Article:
Sustainable fisheries and aquaculture development in NE region

Prof Ratan Kumar Saha
Globally, fisheries and aquaculture contribute a significant role in rural development through food and nutritional security, poverty alleviation, economic development, employment, and livelihood support among rural people. Aquaculture contributes more than 45 per cent of global fish food consumption and is the fastest growing food producing sector. The annual growth rate for aquaculture is 8-10 per cent compared to 3 per cent for livestock and 1.6 per cent for capture fisheries. Hand in hand, the global trade in fish and fishery products is expanding day-by-day. Further, aquaculture is a very fast-growing sector among the agriculture and highly diverse in terms of species (230spp.) cultured, culture systems; culture environment; type of operation and scale; the intensity of practice; and type of management.
Indian fisheries sector has made a significant contribution during the last six decades showing twelve-fold increases, from 0.75 million tonnes in 1950-51 to 10.79 million tonnes in 2015-16.
Carps constitute the significant dominant group of fishes in the domestic market accounting for about 85% of total freshwater aquaculture production of the country for which India is called as a “Carp country”.
India’s North East Region (NER) is endowed with huge untapped biodiversity and natural resources. The region comprises eight landlocked states (7 sisters & 1 brother)- Arunachal Pradesh, Assam, Manipur, Meghalaya, Mizoram, Nagaland, Tripura, and Sikkim. The region has international borders with Bhutan, China, Myanmar, and Bangladesh. The states are located between latitude 10 57" and 290 30" N and longitude 890 46" and 970 30" E. The NER of India covers an area of 2.62 lakh aq. Km, the states are home to only 4% of the country’s population, while Assam accounts for 68% of the population.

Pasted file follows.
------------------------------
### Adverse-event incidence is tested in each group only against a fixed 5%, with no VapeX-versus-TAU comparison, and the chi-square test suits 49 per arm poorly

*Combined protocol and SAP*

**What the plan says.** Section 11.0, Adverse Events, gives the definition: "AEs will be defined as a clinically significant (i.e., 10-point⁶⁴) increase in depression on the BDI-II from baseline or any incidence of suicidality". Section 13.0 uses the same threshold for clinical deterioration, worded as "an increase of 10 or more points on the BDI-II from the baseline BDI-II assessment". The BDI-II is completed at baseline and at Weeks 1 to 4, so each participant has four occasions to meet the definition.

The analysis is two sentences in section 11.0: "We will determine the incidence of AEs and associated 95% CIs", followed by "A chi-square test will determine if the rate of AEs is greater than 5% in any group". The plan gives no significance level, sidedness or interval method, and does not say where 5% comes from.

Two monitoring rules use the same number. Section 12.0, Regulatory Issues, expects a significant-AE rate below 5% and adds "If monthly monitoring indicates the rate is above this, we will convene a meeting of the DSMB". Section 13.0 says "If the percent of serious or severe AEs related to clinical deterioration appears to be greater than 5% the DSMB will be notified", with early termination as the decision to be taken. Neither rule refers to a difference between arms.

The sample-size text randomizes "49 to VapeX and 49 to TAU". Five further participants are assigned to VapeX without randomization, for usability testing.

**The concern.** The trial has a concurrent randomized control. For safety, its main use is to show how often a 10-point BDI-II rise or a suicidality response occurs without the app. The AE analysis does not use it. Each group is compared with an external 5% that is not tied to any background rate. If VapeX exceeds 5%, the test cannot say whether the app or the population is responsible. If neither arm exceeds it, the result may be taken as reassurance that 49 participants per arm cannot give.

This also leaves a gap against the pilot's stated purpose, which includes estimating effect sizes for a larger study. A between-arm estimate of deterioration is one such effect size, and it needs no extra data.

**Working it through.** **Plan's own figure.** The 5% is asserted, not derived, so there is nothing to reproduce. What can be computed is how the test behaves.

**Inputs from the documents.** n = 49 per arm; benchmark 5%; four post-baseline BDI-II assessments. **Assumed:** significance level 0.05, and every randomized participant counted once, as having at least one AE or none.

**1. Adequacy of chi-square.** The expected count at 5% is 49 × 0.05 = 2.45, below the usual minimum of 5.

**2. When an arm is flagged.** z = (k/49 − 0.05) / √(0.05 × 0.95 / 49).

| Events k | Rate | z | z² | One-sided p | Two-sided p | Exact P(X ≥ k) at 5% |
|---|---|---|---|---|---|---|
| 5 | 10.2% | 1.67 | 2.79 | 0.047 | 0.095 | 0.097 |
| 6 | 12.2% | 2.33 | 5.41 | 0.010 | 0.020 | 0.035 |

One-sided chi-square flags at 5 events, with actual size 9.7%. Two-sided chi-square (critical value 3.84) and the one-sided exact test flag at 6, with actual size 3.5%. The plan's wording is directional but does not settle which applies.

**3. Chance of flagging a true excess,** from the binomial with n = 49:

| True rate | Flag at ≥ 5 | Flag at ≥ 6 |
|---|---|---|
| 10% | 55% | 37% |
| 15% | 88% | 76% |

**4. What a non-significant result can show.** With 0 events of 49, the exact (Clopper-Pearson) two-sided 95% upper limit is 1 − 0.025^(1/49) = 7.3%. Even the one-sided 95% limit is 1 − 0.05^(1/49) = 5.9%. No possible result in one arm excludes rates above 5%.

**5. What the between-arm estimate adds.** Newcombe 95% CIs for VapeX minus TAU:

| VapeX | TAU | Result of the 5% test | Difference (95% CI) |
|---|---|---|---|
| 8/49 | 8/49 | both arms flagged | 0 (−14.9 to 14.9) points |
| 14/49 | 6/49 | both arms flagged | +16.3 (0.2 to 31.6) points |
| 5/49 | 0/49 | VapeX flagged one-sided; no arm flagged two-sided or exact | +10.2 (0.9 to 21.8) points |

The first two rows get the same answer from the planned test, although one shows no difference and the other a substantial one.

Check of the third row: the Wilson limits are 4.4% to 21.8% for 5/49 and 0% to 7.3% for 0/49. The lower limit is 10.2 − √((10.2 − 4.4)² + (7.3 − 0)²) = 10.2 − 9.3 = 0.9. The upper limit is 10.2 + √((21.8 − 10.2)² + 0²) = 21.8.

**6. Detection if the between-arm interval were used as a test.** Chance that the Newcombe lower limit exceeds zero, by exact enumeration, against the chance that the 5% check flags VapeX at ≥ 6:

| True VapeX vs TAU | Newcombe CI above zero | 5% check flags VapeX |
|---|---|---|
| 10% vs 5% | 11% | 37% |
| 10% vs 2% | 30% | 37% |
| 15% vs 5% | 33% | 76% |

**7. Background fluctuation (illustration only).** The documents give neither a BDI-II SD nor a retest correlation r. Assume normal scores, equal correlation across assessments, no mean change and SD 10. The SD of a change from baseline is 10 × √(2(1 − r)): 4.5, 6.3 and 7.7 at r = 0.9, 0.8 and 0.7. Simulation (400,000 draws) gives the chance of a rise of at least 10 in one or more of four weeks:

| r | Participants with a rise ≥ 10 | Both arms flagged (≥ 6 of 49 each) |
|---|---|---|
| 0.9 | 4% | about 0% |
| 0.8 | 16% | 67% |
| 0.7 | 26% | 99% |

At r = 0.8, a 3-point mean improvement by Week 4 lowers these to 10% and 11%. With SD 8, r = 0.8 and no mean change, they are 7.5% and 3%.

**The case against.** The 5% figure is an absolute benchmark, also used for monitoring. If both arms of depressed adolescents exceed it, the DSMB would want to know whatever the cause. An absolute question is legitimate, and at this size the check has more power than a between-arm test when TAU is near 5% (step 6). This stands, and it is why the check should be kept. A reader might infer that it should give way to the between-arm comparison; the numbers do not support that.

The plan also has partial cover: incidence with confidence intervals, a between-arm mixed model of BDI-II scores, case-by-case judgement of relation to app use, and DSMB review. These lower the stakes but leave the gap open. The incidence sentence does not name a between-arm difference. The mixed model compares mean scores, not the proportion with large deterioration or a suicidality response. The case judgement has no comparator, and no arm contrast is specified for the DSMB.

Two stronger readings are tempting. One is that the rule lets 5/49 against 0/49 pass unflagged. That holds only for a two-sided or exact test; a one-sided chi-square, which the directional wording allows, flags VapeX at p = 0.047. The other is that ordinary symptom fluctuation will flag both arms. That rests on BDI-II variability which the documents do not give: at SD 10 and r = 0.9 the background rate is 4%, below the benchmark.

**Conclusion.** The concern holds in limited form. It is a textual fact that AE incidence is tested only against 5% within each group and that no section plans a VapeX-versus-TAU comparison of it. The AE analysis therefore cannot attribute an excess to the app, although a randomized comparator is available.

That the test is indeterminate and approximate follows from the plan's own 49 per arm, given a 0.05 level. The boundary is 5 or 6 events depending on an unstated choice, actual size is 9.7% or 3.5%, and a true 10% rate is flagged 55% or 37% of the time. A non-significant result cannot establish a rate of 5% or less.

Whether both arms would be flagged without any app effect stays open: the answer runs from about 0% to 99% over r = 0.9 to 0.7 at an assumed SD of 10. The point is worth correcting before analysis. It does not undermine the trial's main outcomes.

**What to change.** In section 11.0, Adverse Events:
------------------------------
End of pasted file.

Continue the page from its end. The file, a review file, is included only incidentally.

Manipur (“land of jewel”), one of the eight sisters of the NEH Region of India, is an isolated hill-girt state stretching between 920 58’ E to 940 45’ longitudes and 23050’N to 25042’N latitudes. The state is bounded on the north by the state of Nagaland, on the east by upper Myanmar (Burma), on the south by Mizoram and the west by Cachar District of Assam. Topographically, the state has three natural regions the hills, the valley, and the Barak Basin. The growth in StateDomestic Product of Manipur is largely dependent on agricultural productions.
However, the fishery sector is considered an important economic activity in the socio-economic context in Manipur among the eight north-eastern states after Assam and Tripura.
It is blessed with only freshwater bodies covering about 56,461.05 ha in the form of rivers & streams, beels & swamps (seasonal and perennial derelict water bodies), lakes, reservoirs & canals, ponds & tanks, and low-lying paddy field etc. having a greater potentiality. So far, 18,600 ha of the water areas have been brought under fish culture operation by the end of 2010-11 and there is a lot of scope for further expansion also. Manipur obtains more protein from the fishery products than red meat. Extensive aquaculture has been in practice in the State for the past several years.
Although the people are generally vegetarians, eating fish is allowed. No social function or ceremony is held without fish. Fish is the main food item of the majority of the people in the State, particularly the Meiteis who are mainly concentrate in the valley. But, the production of fish is only 31.99 thousand tonnes during 2015-16 against an annual demand of 40.81 thousand tonnes which is calculated on the basis of nutritional requirement of 13 kg per capita per annum as recommended by WHO and considering 95% of the state’s population is fish eaters. The gap between present production and estimated requirement (8.82 thousand tonnes) is partially met by importing fish from other states.
1. Constraints to Development of fishery & Aquaculture Sector in Manipur
(To be contd)